The United States’ progress in race relations seems to mask how few years we are removed from the years of discrimination. Adults over the age of 50 were alive to see President Lyndon Johnson bring the Civil Rights Act of 1964 into law and give the Federal Government power to force desegregation. We may have a President of African descent in the White House, but we can never forget the struggle and strife it took in order to make the idea plausible, let alone possible. Despite being based on a fictional story, this is where Tate Taylor’s The Help, based on the book by Kathryn Stockett, becomes not only a great bit of entertainment, but also an important look back on a time that we must always reflect on if we want to continue to make progress.
Moving and powerful without being overbearing, funny and charming without ever losing its focus, and filled with amazing performances from a stunning ensemble cast, this southern drama based on the best-selling novel is a real winner. While the film contains few surprises in the way of story or structure, The Help is uplifting, engaging and a great film all-around.
The movie centers on a black housekeeper named Aibileen Clark (Viola Davis) living and working in 1960s Mississippi. Treated as a second-class citizen and just trying to make it through the day, Aibileen’s life manages to get even worse when her employers friend, Hilly Holbrook (Bryce Dallas Howard), mandates the Home Health Sanitation Initiative: a call for all families with housekeepers to build a bathroom outside of their homes for the help to use. Unable to take anymore, Aibileen begins to tell her stories to a young journalist (Emma Stone) so that her side of the story may finally be told.
It’s impossible to go any further without discussing the brilliant performances put on by the film’s incredible cast. Sporting some of the greatest actresses, both young and veteran, working in Hollywood today, The Help is stacked from top to bottom. Howard, in playing the film’s central antagonist, is so great that it may end up hurting the actresses’ career as audience members will constantly feel the urge to jump into the screen and punch her character in the face. Octavia Spencer, who plays Aibileen’s best friend, a fellow housekeeper, plays the dramatic and comedic elements of her character perfectly and has an outstanding dynamic with Jessica Chastain, who plays her bubbly, airheaded employer. Sissy Spacek is a scene-stealer as Hilly’s senile mother, Davis finds every note of gravitas in her part and Stone once again proves that she is one of the best young actresses working in film today. There isn’t a single weak link in the entire chain.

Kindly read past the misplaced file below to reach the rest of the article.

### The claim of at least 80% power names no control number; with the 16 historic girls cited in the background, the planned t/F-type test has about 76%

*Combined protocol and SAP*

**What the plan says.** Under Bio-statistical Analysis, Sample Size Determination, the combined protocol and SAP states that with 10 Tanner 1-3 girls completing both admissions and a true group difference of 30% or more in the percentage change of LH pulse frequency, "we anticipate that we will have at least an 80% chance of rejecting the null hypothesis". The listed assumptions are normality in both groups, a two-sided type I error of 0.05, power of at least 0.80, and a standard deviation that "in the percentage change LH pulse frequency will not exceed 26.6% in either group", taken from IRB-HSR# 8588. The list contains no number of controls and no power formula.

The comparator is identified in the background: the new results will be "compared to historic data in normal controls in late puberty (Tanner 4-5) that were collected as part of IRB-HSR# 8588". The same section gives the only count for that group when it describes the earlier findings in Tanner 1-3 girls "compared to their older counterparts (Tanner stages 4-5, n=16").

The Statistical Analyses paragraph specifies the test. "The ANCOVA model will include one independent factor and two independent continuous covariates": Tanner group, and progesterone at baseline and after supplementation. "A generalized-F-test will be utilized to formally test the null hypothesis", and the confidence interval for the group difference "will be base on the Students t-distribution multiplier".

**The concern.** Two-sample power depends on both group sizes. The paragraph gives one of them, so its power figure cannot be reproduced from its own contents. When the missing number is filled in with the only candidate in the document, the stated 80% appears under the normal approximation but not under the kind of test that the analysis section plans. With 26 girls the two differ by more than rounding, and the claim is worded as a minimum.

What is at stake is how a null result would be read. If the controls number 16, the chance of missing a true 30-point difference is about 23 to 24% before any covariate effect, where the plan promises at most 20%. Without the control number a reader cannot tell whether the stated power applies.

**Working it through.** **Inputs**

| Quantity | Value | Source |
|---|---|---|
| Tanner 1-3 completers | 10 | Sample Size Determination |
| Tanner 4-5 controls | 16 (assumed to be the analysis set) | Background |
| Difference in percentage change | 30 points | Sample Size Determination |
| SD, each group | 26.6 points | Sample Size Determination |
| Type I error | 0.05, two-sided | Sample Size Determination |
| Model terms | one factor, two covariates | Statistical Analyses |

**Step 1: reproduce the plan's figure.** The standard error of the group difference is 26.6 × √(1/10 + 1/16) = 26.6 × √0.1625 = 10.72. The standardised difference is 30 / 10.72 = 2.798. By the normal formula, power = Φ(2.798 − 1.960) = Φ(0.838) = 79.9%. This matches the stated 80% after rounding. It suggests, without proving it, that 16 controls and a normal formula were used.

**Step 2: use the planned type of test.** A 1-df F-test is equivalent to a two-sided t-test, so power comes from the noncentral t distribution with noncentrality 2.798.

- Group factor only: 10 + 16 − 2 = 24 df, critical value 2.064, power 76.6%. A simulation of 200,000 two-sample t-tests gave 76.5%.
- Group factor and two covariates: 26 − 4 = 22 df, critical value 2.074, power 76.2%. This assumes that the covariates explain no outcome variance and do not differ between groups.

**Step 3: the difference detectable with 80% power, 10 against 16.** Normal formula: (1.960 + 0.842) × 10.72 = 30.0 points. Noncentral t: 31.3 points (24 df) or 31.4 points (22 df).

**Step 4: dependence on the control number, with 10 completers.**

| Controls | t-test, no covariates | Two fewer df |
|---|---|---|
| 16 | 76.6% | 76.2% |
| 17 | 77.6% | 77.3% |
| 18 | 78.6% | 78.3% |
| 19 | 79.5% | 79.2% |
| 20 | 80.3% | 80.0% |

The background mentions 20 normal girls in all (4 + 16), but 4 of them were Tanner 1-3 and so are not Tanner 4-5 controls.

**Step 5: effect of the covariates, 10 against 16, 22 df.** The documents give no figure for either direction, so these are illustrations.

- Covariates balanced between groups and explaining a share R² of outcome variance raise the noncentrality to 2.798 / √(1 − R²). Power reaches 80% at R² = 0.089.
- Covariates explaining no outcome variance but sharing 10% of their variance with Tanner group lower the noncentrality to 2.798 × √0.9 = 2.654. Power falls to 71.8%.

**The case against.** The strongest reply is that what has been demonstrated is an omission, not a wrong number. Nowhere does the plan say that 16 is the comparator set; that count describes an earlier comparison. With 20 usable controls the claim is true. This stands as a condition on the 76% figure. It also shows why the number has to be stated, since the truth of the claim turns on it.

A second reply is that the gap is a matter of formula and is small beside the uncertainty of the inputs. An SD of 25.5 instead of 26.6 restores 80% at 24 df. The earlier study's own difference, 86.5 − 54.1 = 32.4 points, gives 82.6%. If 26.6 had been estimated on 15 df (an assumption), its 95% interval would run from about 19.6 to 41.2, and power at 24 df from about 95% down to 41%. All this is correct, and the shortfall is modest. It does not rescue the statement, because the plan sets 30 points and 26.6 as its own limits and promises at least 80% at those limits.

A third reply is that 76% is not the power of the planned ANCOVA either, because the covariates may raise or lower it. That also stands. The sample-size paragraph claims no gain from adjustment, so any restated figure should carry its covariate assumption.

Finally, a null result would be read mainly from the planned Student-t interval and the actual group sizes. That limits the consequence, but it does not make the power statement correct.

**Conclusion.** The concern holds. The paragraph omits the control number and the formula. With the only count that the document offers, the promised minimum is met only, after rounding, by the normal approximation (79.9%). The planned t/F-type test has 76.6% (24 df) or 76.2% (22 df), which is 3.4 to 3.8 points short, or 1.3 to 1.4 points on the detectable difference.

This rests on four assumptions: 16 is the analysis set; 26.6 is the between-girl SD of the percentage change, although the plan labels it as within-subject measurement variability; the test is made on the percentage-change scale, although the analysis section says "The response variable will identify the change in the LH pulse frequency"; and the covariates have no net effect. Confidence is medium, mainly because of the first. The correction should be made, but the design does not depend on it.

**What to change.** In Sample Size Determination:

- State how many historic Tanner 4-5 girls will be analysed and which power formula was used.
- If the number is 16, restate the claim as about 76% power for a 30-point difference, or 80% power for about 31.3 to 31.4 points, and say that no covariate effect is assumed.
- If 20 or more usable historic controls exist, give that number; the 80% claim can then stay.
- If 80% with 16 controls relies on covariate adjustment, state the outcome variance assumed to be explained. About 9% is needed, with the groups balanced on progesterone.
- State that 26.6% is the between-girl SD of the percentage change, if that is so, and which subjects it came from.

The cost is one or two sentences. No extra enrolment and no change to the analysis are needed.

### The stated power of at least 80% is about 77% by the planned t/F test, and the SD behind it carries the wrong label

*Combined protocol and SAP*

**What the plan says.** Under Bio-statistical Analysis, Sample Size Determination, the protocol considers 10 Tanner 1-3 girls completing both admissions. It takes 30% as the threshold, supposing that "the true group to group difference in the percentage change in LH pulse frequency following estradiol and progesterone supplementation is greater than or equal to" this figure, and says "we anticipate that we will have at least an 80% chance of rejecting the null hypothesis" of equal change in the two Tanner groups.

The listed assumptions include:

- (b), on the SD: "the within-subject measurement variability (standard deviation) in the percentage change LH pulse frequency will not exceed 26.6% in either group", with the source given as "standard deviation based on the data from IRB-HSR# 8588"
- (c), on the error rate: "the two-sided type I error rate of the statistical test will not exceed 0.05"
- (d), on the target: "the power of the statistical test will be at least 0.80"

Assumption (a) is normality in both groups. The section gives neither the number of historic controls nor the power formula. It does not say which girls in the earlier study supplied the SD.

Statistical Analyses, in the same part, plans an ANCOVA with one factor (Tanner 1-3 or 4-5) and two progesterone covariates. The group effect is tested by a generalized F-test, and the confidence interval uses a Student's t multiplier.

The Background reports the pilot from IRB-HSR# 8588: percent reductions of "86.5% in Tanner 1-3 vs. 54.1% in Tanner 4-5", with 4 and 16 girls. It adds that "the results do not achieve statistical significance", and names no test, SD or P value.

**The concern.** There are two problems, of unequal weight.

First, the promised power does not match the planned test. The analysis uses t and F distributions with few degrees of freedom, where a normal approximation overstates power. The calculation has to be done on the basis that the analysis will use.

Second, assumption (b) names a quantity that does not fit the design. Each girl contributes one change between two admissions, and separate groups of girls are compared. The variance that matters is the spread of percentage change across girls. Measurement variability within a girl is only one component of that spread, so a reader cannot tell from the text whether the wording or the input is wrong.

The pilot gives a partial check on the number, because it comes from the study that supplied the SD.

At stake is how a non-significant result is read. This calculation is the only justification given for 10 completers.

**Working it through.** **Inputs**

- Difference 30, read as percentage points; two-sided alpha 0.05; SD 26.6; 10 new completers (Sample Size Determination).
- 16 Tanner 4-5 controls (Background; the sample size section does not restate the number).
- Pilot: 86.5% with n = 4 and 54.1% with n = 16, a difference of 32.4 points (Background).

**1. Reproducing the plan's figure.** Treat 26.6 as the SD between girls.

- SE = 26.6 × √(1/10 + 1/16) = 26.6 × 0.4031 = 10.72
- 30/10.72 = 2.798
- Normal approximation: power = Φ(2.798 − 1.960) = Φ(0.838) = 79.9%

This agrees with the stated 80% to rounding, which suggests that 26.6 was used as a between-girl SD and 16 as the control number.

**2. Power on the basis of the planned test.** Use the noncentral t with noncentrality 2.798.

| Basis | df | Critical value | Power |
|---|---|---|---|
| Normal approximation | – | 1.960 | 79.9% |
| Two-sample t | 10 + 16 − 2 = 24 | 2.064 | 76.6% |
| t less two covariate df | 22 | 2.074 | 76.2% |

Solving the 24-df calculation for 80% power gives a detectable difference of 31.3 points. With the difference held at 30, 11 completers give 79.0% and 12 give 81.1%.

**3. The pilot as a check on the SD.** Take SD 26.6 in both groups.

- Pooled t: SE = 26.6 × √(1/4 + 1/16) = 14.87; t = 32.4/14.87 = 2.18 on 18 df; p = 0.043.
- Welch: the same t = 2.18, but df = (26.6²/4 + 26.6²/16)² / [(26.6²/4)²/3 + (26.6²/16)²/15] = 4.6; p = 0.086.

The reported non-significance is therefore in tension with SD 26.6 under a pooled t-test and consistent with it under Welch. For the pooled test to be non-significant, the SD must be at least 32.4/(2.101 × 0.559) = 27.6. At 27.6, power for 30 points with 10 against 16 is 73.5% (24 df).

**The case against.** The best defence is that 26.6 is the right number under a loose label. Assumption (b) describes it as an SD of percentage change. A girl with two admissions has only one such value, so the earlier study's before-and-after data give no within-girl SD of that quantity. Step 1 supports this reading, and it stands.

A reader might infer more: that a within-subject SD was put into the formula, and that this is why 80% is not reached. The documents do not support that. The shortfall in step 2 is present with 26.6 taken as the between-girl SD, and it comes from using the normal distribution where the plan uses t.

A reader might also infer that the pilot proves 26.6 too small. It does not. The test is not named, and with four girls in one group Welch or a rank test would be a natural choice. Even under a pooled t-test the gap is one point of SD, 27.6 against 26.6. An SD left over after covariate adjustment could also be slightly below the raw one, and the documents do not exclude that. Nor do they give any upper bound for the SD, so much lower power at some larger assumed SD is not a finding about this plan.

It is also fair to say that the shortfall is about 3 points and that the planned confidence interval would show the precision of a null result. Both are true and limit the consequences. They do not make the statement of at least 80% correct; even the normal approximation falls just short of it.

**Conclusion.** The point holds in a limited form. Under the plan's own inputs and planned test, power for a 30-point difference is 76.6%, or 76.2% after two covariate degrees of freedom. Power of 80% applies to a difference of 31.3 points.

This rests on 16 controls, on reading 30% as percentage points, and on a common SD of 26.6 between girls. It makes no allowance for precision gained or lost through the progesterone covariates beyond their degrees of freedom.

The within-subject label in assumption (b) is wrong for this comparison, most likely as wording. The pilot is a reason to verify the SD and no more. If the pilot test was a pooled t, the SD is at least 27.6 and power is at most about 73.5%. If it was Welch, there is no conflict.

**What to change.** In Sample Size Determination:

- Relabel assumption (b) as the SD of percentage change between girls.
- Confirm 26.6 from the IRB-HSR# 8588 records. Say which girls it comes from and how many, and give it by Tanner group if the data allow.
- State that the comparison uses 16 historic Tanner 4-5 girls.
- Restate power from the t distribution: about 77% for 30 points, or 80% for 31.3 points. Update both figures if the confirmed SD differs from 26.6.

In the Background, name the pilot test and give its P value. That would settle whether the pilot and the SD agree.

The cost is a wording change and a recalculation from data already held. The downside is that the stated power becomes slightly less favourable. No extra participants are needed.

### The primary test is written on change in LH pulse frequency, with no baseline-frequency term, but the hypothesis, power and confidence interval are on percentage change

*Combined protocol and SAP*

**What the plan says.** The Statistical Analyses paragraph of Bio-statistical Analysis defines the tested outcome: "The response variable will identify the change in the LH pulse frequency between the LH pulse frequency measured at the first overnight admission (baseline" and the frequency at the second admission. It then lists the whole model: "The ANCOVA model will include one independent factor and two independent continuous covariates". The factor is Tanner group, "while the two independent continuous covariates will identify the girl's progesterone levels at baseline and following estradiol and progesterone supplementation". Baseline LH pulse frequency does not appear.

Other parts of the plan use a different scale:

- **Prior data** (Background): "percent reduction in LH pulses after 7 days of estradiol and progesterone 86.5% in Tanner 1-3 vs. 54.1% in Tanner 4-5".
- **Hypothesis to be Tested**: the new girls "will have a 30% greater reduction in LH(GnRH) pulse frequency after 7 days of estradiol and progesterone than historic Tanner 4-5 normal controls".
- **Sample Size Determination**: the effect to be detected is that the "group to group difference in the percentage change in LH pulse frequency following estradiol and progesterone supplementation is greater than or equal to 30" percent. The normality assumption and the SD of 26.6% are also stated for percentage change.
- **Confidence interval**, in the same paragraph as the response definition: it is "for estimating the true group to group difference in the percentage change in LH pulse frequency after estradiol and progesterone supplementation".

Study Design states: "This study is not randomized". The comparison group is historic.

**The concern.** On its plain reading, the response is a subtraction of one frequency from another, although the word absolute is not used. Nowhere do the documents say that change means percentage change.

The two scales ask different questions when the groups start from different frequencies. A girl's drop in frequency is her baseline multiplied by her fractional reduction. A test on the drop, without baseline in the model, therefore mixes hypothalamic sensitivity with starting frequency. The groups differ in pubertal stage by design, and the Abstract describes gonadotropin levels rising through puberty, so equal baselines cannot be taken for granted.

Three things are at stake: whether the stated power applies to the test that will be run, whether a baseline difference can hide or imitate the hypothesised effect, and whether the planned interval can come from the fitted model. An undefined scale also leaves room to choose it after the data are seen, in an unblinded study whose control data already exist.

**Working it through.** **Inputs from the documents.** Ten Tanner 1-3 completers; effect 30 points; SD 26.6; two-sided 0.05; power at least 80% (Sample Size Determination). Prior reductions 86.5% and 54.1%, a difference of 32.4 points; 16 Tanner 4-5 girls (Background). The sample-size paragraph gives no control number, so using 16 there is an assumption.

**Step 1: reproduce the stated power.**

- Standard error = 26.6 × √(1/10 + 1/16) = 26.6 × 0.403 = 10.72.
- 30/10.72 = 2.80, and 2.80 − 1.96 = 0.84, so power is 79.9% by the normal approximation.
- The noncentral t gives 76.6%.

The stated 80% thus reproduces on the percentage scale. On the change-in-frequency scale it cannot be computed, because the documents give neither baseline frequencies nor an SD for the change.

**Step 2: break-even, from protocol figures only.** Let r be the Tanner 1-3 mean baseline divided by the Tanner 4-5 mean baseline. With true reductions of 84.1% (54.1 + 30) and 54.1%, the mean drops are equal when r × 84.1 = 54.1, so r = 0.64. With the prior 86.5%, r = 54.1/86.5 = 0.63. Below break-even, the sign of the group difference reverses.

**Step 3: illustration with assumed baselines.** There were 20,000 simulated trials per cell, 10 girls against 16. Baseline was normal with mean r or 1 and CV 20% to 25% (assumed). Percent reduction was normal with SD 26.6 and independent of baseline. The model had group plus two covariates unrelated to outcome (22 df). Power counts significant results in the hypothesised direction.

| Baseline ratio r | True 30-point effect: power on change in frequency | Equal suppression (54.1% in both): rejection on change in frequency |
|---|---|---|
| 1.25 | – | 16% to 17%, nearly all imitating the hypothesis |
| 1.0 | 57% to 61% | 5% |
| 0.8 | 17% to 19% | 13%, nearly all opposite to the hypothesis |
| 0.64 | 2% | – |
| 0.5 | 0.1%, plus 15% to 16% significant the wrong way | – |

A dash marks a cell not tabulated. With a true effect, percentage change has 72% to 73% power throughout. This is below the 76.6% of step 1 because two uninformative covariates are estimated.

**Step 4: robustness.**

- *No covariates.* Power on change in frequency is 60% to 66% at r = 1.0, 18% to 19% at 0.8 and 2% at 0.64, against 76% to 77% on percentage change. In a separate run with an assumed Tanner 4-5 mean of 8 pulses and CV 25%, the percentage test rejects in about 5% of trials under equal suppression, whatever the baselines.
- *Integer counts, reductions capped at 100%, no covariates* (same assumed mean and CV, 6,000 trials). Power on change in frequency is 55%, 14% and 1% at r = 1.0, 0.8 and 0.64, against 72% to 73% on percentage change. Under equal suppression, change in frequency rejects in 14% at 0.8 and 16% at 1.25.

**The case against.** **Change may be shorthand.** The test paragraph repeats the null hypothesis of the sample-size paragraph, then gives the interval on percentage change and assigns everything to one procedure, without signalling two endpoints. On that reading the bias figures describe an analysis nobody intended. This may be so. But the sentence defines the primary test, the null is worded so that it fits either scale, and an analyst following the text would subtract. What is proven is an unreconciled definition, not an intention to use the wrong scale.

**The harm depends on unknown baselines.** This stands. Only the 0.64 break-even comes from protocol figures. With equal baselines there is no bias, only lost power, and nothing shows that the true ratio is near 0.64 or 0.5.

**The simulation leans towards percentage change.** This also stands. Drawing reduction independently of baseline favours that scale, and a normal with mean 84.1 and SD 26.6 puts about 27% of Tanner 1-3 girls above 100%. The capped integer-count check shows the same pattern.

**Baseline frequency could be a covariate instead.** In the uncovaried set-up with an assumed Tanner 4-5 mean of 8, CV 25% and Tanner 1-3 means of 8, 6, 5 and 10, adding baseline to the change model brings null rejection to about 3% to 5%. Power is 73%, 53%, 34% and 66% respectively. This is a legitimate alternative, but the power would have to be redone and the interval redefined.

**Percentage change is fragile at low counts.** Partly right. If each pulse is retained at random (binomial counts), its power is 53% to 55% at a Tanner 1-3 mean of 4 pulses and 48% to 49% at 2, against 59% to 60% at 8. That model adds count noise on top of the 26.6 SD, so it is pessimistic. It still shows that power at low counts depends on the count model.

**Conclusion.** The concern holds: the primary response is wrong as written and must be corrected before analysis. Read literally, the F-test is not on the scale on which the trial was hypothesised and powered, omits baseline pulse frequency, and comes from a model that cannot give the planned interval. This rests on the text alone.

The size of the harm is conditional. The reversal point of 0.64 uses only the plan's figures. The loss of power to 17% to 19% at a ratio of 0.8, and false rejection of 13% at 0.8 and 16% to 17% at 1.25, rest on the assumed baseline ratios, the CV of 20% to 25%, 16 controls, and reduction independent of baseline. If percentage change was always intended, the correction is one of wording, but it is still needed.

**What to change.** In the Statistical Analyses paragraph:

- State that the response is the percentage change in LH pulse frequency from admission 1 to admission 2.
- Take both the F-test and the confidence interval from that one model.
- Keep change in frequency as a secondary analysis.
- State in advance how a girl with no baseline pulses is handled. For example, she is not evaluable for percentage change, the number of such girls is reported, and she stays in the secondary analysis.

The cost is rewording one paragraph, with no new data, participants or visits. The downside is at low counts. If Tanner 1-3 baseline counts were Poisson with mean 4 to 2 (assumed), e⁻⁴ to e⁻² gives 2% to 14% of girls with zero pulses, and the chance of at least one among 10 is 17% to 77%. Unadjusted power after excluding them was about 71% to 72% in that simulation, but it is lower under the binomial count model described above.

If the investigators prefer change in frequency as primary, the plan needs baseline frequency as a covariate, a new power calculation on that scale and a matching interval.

What makes The Help stand-out is its tone and approach to its subject matter. While some filmmakers would be unable to resist over-amplifying the story’s more powerful and dramatic elements, Taylor, who also adapted the script in addition to directing the film, successfully lets the movie be moving while also throwing in moments of levity. In addition to never making the plot and setting feel overbearing, it also establishes some amazing contrasts. One moment you’re laughing at a child going to the bathroom in an unplugged toilet sitting on someone’s lawn and the next you’re watching the child’s mother spank it for misbehaving. It can be fun, but it also goes a long way in developing story and character.
While The Help’s pacing is superb – an impressive feat for a movie that has a runtime nearing two-and-a-half hours – what detracts is that there aren’t many narrative surprises. While it’s always entertaining watching the characters interact, the plot is predictable and takes all of the expected and familiar moves. While one obviously can’t expect a third-act alien invasion or a twist ending that reveals all of the characters are actually from the future, the occasional step out of stride is missed.
A fantastic, beautiful period piece featuring amazing turns by every member of its ensemble cast, Tate Taylor’s The Help is a great way to close out the summer season and begin the prestige-loaded fall. While male audiences may look at the female-driven story and think that there’s nothing here for them, they are absolutely wrong: this is a movie made for all audiences and most definitely deserves the attention.
Eric Eisenberg is the Assistant Managing Editor at CinemaBlend. After graduating Boston University and earning a bachelor’s degree in journalism, he took a part-time job as a staff writer for CinemaBlend, and after six months was offered the opportunity to move to Los Angeles and take on a newly created West Coast Editor position. Over a decade later, he's continuing to advance his interests and expertise. In addition to conducting filmmaker interviews and contributing to the news and feature content of the site, Eric also oversees the Movie Reviews section, writes the the weekend box office report (published Sundays), and is the site's resident Stephen King expert. He has two King-related columns.